Lean-Agile in Projects Organization – is it oil in water?

In the last couple of weeks, I had some long phone conversations with a few of my old buddies. I had not spoken to them in several months. The COVID situation was helping to connect with many through video calls rather than just messages on social media. One of them works for a large engineering services organization. Two others are in R&D organizations. One thing that struck me was everybody was referring to one project or the other they were working on (in their workplace of course). So you might ask “so what is the issue?”

Project approach is most common

Within most IT and R&D organization, people are used to being “assigned” to projects. Once they finish one a project, they move on to another. An engineer typically fills up a resume with major projects completed and contributions made. Strong project management practices have evolved to closely monitor individual tasks and resources (engineers and other materials). Project managers manage risks that could impact project completion and thereby its objectives. Funding is done for projects based on resources (both people and material). But, projects by definition are temporary in nature and this can drive thinking and decision making. Once Projects get closed most of the learnings too get wrapped up. So is there a better way to organize?

Transition from Project thinking to Product Thinking

As part of Lean-Agile transformation, one of the foundation principles we convey is Product Thinking and Long-term Stable Teams. A department and in turn a larger organization should ideally be an aggregation of carefully designed teams each with a manageable size of members having requisite skills. Product thinking is about slices of customer value rather than set of project work packages. Product work gets assigned to teams as opposed to an individual getting assigned work. All work is then accomplished collectively by the members as one team. Product by nature lasts longer till it loses its utility value. So long-term stable teams and product thinking will allow members to be invested in their team identity, evolve team norms and practices and become high performing over a period of time. Customer value gets delivered over a longer period of time.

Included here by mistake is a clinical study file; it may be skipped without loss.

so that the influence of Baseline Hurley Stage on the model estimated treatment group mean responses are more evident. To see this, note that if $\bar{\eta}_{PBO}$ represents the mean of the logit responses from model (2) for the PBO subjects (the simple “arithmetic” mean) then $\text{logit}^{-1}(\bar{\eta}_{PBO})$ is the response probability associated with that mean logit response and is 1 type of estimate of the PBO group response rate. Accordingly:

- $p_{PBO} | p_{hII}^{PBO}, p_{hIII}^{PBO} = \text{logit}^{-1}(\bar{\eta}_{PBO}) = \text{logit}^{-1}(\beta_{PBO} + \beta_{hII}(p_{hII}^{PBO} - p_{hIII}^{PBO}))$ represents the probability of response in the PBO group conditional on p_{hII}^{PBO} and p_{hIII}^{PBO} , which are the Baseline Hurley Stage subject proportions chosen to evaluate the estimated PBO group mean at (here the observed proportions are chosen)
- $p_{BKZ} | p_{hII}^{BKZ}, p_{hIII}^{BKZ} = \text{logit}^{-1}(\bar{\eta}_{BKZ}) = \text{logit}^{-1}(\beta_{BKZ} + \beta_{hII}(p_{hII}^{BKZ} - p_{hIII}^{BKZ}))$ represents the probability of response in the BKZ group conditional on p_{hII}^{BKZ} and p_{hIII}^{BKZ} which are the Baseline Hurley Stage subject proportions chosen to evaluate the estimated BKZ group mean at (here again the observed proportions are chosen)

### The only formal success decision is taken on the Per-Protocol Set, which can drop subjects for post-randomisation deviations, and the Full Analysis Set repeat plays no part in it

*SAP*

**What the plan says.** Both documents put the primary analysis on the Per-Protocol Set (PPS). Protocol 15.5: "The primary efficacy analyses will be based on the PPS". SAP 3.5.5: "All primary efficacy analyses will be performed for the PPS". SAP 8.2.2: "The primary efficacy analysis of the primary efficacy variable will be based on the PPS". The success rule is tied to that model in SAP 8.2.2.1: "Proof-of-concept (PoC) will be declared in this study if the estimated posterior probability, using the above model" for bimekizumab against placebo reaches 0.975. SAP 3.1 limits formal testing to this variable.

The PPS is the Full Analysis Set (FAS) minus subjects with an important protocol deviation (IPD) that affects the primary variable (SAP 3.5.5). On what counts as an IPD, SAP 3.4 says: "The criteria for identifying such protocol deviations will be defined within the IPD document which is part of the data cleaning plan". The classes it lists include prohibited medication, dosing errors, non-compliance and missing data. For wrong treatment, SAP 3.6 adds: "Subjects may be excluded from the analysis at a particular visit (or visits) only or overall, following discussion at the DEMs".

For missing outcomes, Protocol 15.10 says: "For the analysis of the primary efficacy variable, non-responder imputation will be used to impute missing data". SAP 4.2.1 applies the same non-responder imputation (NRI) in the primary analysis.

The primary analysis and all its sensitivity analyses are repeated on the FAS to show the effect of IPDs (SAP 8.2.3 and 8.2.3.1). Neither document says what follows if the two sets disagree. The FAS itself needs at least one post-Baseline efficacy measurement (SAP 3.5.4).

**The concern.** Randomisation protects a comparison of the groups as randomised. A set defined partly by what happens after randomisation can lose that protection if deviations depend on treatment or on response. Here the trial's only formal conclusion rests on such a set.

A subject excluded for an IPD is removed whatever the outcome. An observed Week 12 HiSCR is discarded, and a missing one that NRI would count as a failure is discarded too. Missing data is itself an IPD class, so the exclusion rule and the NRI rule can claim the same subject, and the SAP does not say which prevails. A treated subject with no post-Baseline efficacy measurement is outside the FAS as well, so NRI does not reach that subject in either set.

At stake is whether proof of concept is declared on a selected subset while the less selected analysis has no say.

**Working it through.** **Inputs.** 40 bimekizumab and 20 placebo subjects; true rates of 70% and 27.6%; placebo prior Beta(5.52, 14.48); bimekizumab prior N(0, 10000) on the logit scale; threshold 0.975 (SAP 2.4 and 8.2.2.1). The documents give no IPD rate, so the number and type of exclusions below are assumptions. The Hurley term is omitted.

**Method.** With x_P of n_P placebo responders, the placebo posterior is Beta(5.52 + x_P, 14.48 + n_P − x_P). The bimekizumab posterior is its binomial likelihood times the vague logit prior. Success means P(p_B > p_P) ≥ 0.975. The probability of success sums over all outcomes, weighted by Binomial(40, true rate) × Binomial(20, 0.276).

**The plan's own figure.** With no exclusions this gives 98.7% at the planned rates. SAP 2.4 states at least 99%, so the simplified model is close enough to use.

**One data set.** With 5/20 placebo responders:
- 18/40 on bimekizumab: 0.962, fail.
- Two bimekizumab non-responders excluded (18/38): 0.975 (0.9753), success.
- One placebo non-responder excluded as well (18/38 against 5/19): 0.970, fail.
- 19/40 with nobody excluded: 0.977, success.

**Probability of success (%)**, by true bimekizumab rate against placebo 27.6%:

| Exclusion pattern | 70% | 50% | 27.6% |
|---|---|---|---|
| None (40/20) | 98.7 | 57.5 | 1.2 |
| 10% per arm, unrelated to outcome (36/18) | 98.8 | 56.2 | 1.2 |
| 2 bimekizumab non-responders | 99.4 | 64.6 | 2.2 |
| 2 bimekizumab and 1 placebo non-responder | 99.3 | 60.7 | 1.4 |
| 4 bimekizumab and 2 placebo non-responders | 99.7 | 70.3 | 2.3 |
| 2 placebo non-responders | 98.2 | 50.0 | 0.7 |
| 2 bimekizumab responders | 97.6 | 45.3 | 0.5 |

Continuous Improvement

Once there is a long-term mindset, it enables Continuous Improvement, which is the next foundation element of Lean-Agile thinking. The teams will be able to develop a systematic understanding of the current state of performance indicators. They get time to carefully think of any improvements and can implement the same so that performance remains stable and also can improve. They can set standards and practices to ensure stability. It is difficult to imagine how this can happen in a temporary project setup where the key objective is to finish a project.

Talk to us if you are wondering how Lean-Agile transformation can change Projects based organization? 

#ProjectToProduct, #ProductThinking, #OrganizeAroundValue, #ContinuousImprovement, #LongtermStableTeams

What do you think?

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